Although Endeavor was now finished, they were still packing up, Lime was keen to give it another go while Pine insisted he wasn’t coached this time, so the trio squeezed in another quick round.  Lime tried the same trick, and hoarded lots of chips, again putting Pine under a lot of pressure as he ran out of chips.  He managed to keep his total down though by making a very fortuitous run, and ended with two points less than Lime.  This time, Blue concentrated more on her own game and was able to just hold on to enough chips to see out the deck, while avoiding picking up too many cards, giving her a second victory.  It was much closer in the battle for second place though, with Pine taking it by just two points.

No Thanks!
– Image by boardGOATS

With Endeavor finally over and packed away, Ivory (perhaps more boisterous than usual as it was exactly six months to Christmas), once again suggested Bohnanza.  Pine once again vetoed it, this time even more grumpily following the suggestion that we should all sing some festive hits to get us in the mood.  Blue diplomatically suggested 6 Nimmt! as an alternative as everyone loves it and Lime had not yet played that either.  6 Nimmt! is a great game that gives players the illusion of control right up until the point when it all goes horribly wrong.  The idea is that everyone has a hand of cards and simultaneously chooses one to play.

6 Nimmt!
– Image by boardGOATS

Starting with the card with the lowest face value, these cards are added to one of four rows, specifically the row with the highest value that is lower than the card played.  When a sixth card is added to the row, the five cards already on the table are taken and the new card restarts the row.  As well as a face value, each card has a number of Bulls’ Heads, most only one, but some as high as seven.  At the end of the game, the player with the fewest “nimmts” is the winner, with a special “wooden spoon” shout-out for the person whose plans went most awry landing them with a huge pile of bull.  As a group we usually play in two rounds, each with approximately half the deck (numbered one to a hundred and four).

6 Nimmt!
– Image by boardGOATS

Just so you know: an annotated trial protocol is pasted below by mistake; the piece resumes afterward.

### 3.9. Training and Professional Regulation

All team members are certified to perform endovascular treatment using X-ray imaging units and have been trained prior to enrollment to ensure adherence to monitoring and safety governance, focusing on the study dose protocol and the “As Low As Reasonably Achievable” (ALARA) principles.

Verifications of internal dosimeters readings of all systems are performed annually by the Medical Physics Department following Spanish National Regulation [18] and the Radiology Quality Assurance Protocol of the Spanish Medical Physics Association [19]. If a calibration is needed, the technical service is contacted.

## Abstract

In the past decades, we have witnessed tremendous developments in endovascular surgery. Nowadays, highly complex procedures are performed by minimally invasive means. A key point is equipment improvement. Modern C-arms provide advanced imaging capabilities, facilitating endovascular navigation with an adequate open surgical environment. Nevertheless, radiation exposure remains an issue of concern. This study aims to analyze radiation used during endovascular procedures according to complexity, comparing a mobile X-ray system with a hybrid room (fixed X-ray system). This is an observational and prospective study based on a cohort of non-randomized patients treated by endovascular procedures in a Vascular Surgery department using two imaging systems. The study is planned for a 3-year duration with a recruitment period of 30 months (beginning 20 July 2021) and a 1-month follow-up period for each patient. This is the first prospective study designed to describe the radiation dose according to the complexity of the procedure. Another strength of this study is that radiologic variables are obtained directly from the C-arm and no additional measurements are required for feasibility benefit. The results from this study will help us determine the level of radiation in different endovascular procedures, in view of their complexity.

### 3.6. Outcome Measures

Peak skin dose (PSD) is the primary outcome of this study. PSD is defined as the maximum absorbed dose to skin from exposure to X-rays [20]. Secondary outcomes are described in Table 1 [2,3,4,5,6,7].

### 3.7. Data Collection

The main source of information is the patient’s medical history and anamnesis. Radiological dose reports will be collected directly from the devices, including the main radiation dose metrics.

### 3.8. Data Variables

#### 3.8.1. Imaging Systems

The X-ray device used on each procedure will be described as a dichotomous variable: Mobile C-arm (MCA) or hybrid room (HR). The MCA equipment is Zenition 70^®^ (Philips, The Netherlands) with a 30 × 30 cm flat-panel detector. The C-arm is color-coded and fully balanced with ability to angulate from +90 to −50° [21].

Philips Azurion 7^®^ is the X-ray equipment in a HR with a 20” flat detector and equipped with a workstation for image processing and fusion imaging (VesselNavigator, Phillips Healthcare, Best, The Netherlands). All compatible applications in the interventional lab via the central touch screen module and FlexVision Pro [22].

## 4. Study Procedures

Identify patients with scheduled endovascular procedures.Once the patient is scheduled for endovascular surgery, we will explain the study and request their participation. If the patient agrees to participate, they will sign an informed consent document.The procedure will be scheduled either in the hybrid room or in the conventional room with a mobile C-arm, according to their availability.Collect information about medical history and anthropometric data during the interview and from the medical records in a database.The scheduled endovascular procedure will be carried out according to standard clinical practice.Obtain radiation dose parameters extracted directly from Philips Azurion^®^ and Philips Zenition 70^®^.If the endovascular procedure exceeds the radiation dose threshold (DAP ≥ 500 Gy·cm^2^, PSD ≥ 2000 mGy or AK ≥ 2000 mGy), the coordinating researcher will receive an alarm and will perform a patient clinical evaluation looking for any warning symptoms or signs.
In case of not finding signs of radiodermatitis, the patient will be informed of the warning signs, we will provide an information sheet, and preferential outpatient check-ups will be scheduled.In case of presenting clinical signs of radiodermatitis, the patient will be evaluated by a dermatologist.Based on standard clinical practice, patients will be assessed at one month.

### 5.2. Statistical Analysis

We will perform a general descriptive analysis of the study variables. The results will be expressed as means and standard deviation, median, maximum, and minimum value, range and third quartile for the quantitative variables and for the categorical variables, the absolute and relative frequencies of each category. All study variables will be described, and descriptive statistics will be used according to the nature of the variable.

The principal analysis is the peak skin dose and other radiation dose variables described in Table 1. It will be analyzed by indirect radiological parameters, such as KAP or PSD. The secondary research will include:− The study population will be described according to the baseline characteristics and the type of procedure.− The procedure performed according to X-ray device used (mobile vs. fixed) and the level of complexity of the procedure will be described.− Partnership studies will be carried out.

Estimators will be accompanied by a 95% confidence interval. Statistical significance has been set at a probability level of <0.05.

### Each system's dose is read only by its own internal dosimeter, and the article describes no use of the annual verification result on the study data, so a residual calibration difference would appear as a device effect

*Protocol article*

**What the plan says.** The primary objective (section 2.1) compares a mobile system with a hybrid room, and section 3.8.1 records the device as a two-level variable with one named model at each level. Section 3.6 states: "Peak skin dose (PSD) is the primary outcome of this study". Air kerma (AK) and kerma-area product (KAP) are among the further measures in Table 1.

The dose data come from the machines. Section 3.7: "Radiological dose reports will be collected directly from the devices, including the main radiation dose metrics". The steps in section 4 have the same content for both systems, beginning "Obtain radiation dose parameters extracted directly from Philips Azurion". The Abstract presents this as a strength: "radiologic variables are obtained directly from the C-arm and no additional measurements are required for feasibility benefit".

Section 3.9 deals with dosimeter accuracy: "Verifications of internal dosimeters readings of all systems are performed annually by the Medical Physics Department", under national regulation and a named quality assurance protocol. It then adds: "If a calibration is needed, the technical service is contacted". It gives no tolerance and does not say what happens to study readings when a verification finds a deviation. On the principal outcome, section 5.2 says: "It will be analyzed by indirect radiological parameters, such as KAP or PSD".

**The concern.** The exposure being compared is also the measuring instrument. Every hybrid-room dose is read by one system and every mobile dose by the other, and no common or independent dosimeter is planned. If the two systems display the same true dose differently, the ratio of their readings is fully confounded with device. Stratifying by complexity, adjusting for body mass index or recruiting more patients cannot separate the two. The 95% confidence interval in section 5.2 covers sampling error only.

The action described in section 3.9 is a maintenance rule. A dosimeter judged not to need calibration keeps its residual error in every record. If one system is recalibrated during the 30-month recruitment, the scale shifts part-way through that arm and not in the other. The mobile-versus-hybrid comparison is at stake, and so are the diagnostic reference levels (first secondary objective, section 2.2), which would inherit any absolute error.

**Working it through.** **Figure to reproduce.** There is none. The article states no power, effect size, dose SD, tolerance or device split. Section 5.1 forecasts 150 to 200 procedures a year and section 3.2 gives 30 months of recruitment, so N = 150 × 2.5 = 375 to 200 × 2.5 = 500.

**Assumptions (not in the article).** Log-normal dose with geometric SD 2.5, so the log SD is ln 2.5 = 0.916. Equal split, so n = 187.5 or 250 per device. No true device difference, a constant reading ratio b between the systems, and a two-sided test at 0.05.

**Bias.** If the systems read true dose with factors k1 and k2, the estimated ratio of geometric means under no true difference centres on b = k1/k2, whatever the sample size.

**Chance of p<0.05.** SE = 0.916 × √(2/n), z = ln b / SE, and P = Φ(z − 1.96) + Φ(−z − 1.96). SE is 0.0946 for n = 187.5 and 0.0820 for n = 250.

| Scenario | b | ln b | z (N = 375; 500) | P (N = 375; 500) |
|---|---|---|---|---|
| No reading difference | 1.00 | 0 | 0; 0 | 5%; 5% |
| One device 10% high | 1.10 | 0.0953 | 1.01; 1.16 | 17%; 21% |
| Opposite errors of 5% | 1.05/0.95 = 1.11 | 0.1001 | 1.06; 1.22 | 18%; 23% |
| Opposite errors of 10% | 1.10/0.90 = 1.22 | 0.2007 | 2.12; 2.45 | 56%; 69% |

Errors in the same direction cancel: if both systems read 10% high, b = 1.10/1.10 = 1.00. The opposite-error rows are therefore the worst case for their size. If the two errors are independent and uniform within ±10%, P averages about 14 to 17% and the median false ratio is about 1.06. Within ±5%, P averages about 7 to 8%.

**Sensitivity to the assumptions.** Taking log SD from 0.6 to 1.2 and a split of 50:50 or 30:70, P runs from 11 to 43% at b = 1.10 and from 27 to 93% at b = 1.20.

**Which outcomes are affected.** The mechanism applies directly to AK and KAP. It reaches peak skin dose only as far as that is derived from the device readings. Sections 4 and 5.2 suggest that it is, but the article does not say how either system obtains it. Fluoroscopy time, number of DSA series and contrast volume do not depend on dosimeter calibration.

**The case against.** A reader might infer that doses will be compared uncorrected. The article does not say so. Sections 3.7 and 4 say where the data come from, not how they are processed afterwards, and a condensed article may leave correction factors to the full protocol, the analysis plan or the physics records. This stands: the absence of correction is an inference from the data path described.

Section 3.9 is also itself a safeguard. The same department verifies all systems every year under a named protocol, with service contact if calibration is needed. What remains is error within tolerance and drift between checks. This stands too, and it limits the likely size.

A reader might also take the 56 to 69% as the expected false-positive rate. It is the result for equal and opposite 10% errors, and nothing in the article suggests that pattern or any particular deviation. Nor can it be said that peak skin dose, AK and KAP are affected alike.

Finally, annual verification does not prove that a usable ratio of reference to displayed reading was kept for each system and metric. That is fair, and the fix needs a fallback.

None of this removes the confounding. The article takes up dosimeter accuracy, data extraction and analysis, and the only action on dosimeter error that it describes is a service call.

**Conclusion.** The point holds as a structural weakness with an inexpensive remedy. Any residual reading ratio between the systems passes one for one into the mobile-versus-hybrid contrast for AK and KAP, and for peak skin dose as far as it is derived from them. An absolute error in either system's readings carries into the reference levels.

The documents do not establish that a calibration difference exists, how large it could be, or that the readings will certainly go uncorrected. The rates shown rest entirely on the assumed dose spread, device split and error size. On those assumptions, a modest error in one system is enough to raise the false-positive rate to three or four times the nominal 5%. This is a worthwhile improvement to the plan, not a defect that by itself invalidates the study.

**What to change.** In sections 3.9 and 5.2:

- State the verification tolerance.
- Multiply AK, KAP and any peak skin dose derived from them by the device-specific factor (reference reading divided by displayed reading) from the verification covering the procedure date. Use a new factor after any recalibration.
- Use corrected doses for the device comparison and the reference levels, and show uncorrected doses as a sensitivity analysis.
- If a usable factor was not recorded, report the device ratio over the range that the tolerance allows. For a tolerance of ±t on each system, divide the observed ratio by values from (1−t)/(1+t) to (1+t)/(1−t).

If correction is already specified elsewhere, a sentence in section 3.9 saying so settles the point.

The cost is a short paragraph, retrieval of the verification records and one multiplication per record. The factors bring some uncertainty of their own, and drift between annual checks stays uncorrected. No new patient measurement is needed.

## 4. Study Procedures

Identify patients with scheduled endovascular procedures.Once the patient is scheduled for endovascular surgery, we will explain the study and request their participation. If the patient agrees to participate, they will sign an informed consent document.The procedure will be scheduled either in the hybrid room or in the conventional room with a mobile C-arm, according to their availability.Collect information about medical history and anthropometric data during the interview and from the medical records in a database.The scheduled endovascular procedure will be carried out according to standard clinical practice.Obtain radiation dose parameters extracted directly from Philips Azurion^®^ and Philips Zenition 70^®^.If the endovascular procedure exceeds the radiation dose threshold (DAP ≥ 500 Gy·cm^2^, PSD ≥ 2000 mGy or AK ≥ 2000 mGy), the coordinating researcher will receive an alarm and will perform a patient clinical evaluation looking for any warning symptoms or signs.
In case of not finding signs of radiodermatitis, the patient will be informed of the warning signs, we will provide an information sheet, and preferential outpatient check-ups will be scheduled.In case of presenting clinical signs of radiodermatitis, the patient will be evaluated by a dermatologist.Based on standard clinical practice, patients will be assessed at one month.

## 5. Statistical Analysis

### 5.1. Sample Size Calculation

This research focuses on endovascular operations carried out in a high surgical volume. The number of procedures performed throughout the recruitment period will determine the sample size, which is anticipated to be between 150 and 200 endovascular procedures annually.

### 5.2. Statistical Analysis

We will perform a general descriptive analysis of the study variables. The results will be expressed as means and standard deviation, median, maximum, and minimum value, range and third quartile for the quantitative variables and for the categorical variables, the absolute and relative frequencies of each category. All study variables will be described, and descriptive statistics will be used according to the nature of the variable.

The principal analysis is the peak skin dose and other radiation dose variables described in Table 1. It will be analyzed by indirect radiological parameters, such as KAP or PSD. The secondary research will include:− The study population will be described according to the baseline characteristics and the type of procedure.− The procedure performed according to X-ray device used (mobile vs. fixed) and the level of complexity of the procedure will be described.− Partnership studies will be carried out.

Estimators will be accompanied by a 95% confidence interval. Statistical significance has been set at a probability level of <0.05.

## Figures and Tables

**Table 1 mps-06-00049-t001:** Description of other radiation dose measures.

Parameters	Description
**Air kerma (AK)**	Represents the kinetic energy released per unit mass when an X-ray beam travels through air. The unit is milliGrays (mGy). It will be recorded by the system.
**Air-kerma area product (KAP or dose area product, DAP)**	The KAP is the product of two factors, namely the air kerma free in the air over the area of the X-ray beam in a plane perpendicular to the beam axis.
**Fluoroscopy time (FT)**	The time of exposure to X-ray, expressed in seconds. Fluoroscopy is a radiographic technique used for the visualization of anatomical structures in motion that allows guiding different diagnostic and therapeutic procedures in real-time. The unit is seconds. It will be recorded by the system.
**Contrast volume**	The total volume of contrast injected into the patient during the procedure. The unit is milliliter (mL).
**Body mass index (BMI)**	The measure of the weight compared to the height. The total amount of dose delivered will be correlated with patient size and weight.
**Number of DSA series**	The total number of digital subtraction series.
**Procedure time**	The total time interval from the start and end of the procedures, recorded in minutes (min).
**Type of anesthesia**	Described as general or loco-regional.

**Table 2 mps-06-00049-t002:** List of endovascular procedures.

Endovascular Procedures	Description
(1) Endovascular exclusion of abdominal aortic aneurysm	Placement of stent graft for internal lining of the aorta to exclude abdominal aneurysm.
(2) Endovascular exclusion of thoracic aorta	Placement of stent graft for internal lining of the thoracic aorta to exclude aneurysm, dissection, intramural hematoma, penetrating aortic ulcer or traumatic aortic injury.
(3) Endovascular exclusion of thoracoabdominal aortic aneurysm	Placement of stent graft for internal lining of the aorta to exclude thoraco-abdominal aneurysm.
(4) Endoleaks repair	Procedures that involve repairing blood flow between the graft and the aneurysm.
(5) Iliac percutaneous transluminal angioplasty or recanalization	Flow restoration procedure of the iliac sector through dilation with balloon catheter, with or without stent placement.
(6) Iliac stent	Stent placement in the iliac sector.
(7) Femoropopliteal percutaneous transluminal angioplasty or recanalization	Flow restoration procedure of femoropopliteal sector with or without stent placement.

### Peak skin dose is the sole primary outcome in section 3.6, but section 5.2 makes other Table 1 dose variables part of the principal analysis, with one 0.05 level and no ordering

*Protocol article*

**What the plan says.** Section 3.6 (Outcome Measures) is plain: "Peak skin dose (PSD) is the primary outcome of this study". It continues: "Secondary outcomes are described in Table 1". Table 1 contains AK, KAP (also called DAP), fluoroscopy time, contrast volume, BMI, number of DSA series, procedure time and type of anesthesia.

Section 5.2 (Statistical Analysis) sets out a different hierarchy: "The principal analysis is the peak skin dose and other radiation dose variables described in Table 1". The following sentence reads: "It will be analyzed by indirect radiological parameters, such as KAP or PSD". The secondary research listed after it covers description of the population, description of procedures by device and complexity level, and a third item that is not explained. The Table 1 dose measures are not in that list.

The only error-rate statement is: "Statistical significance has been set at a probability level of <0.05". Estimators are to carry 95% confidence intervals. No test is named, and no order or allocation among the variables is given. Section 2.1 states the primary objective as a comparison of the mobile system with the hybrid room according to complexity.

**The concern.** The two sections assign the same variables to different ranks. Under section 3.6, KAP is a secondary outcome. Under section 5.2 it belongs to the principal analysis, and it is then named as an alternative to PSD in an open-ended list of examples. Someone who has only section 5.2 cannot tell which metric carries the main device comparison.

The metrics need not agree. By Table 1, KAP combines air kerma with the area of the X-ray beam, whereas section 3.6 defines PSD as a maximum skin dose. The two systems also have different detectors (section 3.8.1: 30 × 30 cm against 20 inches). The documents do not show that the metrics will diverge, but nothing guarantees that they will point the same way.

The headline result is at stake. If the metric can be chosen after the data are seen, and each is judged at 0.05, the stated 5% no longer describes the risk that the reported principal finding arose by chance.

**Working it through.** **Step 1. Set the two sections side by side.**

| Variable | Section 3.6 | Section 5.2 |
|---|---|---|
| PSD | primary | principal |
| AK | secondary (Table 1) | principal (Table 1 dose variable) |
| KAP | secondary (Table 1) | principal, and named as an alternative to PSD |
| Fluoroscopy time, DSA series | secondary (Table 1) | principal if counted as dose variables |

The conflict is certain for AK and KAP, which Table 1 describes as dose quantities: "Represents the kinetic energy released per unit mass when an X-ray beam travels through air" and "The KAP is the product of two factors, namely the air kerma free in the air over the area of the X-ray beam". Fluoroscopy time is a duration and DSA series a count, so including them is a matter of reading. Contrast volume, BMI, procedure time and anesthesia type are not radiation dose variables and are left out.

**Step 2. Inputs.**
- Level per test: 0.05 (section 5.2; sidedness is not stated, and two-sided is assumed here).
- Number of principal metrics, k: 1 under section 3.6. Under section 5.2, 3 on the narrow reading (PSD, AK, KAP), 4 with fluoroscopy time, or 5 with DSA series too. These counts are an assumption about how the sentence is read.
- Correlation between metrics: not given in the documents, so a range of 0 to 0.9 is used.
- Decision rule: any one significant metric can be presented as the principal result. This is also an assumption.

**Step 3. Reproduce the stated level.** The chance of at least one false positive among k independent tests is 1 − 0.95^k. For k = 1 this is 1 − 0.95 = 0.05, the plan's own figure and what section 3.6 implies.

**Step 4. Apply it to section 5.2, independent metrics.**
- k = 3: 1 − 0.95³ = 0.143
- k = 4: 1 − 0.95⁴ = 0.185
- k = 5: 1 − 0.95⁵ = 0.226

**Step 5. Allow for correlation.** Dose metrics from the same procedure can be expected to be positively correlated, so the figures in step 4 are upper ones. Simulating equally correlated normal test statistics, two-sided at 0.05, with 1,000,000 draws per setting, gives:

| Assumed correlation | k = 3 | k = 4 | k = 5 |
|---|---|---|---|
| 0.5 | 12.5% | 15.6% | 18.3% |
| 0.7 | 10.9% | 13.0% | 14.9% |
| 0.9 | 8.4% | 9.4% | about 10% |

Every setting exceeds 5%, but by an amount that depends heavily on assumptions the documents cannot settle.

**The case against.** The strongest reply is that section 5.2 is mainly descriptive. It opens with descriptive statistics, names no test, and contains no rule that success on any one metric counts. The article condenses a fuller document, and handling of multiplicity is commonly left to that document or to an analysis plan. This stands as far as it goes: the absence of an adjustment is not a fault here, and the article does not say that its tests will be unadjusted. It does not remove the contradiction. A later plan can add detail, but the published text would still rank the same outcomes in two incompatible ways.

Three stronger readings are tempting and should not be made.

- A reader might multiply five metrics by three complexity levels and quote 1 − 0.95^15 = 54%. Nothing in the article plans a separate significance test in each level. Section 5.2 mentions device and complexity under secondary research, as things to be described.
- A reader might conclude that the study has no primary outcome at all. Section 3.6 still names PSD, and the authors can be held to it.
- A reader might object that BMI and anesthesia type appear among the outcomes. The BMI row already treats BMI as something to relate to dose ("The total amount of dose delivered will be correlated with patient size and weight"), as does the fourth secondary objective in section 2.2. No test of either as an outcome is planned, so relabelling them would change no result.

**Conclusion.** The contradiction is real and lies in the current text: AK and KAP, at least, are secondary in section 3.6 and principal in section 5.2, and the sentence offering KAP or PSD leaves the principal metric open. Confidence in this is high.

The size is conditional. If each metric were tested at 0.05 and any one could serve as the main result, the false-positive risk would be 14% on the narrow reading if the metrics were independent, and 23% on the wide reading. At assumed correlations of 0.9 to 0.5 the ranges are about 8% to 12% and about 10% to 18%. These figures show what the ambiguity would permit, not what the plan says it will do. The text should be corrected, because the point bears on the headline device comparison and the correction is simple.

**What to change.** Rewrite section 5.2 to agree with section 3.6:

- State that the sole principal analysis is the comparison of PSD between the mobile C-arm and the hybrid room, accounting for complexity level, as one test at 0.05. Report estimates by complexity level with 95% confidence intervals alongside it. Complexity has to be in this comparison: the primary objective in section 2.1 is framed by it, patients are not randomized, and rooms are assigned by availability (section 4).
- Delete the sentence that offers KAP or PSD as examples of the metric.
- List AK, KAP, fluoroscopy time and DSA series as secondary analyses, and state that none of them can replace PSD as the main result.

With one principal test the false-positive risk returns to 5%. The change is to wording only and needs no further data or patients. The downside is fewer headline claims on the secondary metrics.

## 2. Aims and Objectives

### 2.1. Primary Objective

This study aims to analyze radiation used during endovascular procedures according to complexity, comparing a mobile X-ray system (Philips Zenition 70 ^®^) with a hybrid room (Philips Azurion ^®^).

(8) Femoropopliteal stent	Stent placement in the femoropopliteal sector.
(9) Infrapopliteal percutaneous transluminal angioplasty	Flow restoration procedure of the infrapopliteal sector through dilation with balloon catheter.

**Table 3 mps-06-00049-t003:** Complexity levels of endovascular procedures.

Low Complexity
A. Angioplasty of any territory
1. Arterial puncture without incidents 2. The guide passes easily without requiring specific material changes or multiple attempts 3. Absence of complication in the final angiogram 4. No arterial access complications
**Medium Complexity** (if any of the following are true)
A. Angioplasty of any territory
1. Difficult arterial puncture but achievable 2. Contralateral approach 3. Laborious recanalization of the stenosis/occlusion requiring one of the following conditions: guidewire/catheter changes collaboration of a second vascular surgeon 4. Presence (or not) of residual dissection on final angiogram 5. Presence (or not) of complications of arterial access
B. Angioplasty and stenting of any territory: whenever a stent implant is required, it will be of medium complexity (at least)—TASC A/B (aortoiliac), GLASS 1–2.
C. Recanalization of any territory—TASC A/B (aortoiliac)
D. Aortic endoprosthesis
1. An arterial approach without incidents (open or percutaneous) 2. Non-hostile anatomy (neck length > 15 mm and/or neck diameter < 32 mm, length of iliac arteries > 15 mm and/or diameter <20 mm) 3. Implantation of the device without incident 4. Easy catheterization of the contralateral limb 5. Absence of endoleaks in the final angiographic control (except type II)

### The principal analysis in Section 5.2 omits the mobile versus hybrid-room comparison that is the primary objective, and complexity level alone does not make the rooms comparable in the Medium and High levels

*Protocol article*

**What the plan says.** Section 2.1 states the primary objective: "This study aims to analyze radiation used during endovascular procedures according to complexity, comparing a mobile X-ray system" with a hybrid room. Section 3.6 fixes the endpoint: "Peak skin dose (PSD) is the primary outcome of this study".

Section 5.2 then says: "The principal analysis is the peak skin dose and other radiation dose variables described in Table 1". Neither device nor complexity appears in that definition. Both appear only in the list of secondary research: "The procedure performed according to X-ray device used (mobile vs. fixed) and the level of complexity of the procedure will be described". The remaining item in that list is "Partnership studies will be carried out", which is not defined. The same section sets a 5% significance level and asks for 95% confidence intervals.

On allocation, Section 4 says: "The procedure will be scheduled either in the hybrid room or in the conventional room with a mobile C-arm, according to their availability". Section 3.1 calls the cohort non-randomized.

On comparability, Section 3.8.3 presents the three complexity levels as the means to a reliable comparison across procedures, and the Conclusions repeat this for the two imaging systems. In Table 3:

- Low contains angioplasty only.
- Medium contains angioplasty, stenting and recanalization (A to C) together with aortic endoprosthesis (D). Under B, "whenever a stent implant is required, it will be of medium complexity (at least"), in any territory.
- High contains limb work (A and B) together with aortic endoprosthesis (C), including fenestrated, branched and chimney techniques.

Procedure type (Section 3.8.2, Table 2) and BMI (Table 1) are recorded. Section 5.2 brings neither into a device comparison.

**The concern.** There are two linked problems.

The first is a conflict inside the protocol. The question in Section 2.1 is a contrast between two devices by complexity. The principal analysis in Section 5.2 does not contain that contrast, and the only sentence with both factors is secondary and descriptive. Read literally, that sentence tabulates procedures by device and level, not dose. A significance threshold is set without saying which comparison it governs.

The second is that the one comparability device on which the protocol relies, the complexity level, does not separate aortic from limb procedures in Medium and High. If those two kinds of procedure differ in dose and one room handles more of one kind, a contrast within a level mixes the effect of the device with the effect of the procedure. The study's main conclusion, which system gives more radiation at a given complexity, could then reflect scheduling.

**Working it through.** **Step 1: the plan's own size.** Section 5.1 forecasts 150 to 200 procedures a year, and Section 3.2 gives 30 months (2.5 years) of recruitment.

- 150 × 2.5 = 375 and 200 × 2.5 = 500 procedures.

Blue top-scored in the first round, with twenty-four nimmts, but everyone else had a far more respectable total and Green led the way with just two.  This is a game where everything can fall apart spectacularly in the second round, so there was everything to play for.  The second time round time, Lime beat Blue’s score from the first round taking twenty-five nimmts, giving him a total of thirty-two.  This was nothing compared to Pine though, who took thirty-five in the second round alone, giving him a a sizeable forty-eight.  Blue made a clear round, but for her the damage had already been done, so the honours fell to Green who was consistency itself, taking just three in the second round giving a total of five – the only one to finish in single figures.  Lime was keen to play again, but as others were leaving, it was time to pack up. There was still time for a long gossip though before we sadly said goodbye to Green after what was likely to be his last meeting until September.

6 Nimmt!
– Image by boardGOATS

Leaning Outcome:  You don’t have to play a game correctly to have fun.

Deutscher Spiele Preis 2019 – Time to Vote

Like every other sphere, boardgames also receive awards, the best known of which is probably the Spiel des Jahres.  The Deutscher Spiele Preis, or German Game Prize, is slightly less well known, but arguably better reflects the slightly more advanced, “Gamers Games”.  There is usually quite a lot of overlap with the recommendations, nominees and winners of the Spiel des Jahres Awards, but the Deutscher Spiele Preis typically rewards a slightly heavier game, often more in line with Kennerspiel des Jahres category.  This is especially likely to be true this year as the family Spiel des Jahres award, or “Red Pöppel” nominees, are particularly light.  The most recent winners of the Deutscher Spiele Preis include, Azul, Terraforming Mars, Mombasa, The Voyages of Marco Polo, Russian Railroads and Terra Mystica, with only Azul, last year’s winner, featuring strongly in the Spiel des Jahres awards (the first game to win both awards since Dominion in 2009).

Azul: Stained Glass of Sintra
– Image by boardGOATS

Game weight is not the only difference between the two awards:  The Spiel des Jahres nominees and winners are selected by a committee with a clearly defined list of criteria, whereas the Deutscher Spiele Preis (which is awarded at the International Spieltage, in Essen), is selected by a general vote which is open to anyone, players, journalists and dealers alike.  The incoming votes are evaluated by an independent institute and only votes with details of the full name and address are valid (any duplicates are removed).   All votes are treated the same with games placed first receiving five points, those placed second receiving four and so on.

Key Flow